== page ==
Dear Bird Folks:
A year or two ago, we had tons of Red-bellied Nuthatches in our yard and coming to our feeders. This year I’ve seen very few. Has anything happen to them? I hope not, I really enjoy those cute birds.
-Philip, W. Dennis
First Thing Philip,
It is Red-“breasted” Nuthatch, not “red-bellied”. I hate to sound like Mr. Know-it-all, but it’s better that you hear it from me than have to hear about it later, out on the street. People can be so cruel when it comes to mixing up bird names. But don’t worry man, your secret is safe with me.
I agree with you Phil. (Do you mind if I call you Phil?) Red-breasted Nuthatches are adorable little birds, with little being the key word. They are actually even more minute than our old pals the chickadees. Yet this tiny bird, which doesn’t weigh much more than a marshmallow, can somehow live through our tough New England winters. And not only is this sprite of a bird tough, it is rather unique amongst its other fellow nuthatches, which are all odd birds to begin with.
Like many birds, nuthatches earn their living by finding insects hiding under the bark of trees. However, nuthatches look for food by climbing down the tree trunk headfirst. Why would a bird want to forage for food upside-down? Well, they don’t do it just to show off, although I’m sure that’s part of it. By viewing the tree trunk from a different angle, nuthatches are able to find insects hiding under the bark that conventional foraging birds may have missed. Sometimes it pays to think outside the trunk.
They also hide food. Nuthatches will stash extra bits of food in cracks in a tree for later feeding. The clever nuthatch keeps a little extra grub on hand for emergencies, much like a three year old kid will keep snacks hidden between the cushions of the couch. Or maybe that’s just my kids that do that.
Much of the Red-breasted Nuthatch’s diet is made up of these tiny hidden insects, while the balance of their diet is seeds. When seeds are in short supply these little nuthatches do something that most other nuthatches don’t do, they pack-up and head south.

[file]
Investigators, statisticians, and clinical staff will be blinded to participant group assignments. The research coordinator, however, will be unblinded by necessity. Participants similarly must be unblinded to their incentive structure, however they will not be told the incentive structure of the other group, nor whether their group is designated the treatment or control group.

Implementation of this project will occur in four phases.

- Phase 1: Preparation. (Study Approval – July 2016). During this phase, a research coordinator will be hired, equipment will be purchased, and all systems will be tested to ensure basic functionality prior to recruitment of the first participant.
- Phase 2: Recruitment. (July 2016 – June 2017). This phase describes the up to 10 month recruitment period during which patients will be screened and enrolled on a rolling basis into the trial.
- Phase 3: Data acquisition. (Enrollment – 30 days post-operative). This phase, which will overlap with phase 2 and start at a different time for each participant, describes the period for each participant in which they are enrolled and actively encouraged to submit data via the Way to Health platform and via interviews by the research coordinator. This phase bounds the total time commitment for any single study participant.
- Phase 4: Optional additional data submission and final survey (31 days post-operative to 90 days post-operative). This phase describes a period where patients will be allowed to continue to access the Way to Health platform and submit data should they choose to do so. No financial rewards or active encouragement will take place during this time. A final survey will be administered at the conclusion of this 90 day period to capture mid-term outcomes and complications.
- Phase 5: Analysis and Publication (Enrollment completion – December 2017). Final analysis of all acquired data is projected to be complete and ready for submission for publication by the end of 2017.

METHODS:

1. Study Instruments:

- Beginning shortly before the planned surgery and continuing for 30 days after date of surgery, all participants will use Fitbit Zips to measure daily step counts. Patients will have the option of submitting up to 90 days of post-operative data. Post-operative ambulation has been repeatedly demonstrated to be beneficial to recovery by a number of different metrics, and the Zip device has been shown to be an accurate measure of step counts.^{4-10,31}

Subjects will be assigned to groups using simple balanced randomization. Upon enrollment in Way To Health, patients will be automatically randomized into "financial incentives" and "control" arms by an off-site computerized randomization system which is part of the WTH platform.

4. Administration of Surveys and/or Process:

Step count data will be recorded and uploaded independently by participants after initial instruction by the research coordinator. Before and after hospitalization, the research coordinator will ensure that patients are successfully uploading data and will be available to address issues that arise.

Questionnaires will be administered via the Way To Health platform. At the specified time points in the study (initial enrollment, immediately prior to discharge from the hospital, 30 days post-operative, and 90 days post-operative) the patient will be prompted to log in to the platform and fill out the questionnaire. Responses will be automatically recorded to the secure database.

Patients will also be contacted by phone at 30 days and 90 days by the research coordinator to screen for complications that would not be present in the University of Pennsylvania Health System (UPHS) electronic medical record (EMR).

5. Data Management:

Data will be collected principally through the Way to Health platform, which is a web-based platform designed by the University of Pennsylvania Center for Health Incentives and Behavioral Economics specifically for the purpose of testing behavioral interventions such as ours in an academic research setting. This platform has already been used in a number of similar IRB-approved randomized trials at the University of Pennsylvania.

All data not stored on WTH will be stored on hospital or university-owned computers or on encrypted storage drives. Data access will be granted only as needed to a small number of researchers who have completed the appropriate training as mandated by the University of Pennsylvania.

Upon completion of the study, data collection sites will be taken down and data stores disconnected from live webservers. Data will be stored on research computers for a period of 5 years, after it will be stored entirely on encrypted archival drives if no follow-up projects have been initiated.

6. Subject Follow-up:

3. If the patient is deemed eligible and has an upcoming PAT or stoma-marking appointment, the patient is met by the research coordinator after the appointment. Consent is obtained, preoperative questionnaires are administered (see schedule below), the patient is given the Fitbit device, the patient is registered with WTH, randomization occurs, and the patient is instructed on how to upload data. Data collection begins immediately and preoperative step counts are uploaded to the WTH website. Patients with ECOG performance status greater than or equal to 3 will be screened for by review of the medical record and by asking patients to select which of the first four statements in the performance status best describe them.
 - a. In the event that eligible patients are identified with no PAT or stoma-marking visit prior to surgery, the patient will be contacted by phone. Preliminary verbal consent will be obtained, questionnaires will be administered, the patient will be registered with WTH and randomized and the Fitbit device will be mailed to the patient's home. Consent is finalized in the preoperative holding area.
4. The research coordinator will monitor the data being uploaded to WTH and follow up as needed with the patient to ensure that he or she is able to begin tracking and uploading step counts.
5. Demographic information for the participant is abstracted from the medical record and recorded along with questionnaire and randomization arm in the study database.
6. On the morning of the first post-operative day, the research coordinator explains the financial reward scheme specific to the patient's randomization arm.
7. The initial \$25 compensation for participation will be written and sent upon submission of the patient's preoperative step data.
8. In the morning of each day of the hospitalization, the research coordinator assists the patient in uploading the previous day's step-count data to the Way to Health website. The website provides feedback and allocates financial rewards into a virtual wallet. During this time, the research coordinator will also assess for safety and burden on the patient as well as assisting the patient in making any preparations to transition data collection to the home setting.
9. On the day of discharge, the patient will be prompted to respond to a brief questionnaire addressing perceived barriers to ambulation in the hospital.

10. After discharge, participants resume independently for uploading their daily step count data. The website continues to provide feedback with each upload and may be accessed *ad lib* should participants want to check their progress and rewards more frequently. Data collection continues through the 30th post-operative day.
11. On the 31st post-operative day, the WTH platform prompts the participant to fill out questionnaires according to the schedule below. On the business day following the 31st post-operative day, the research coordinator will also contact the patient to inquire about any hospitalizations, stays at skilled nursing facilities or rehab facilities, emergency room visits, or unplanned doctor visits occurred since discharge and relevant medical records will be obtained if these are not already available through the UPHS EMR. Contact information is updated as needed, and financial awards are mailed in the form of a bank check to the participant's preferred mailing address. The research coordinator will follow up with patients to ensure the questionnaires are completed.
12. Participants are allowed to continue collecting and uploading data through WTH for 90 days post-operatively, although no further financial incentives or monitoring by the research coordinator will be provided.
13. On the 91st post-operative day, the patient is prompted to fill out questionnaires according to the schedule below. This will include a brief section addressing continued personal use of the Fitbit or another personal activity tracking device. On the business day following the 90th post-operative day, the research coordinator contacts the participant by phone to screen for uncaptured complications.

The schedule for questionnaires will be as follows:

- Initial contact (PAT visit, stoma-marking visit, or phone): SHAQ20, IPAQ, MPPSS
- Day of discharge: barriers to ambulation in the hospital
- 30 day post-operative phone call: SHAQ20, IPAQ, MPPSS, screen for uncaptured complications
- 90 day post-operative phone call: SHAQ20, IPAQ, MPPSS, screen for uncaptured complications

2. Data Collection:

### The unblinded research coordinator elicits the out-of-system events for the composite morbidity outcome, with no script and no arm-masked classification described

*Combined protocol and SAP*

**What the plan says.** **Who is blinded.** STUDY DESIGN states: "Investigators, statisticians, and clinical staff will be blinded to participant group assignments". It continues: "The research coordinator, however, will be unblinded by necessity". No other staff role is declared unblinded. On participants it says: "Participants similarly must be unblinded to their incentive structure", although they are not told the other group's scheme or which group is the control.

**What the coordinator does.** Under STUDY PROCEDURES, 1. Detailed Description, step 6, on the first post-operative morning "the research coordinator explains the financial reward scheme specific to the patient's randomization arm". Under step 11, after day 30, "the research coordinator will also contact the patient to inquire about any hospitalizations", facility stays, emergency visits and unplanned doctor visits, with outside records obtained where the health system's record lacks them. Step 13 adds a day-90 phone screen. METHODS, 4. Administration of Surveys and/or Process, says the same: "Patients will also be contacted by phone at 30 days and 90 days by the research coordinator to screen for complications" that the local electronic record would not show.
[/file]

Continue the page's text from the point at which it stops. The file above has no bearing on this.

In the winter Red-breasted Nuthatches depend heavily on pine cone seeds. Every few years the pine cone crop fails and the birds move out in large numbers called an “irruption”. Areas of the country that don’t regularly see Red-breasted Nuthatches, are suddenly treated to flocks of them.
I, too, remember the irruption of Red-breasted Nuthatches that we had not too long ago. For nearly a week the trees in my yard seemed to be full of them. It was nice to step outside every morning to hear the bird’s comical, one note, nasal call coming from all around the yard. It was nice, until the ever present sound of my neighbor’s leaf blower drowned them out.
It was this irruption that you witnessed Phil. Seeing “tons” of nuthatches is unusual, seeing one or two is the norm. Usually we only get one or two nuthatches at our feeders at a time, as they can be rather territorial. Still, seeing only one of these birds can be very entertaining. Red-breasted Nuthatches are very friendly birds that will happily come to your feeder, and if you aren’t too scary looking, they might also eat right out of your hand.
Once taking a seed, the bird will fly off to “hatch” it. The nuthatch’s bill is not designed to snap open seeds like a cardinal’s. Also its weird, tree-climbing feet can’t hold a seed to crack it open, the same way a chickadee does. So the nuthatch must fly off to jam the seed into a crevice of a tree. Once the seed is lodged in the tree, the bird will smack it open with its pointy bill.
I’m not sure when the next mass invasion of nuthatches will come our way, it could be this year or next. But whenever it happens, their visit will be only temporary. Eventually they will move on out and we won’t hear their odd chorus of calls for another few years. It’s too bad I couldn’t say the same thing for my neighbor’s leaf blower.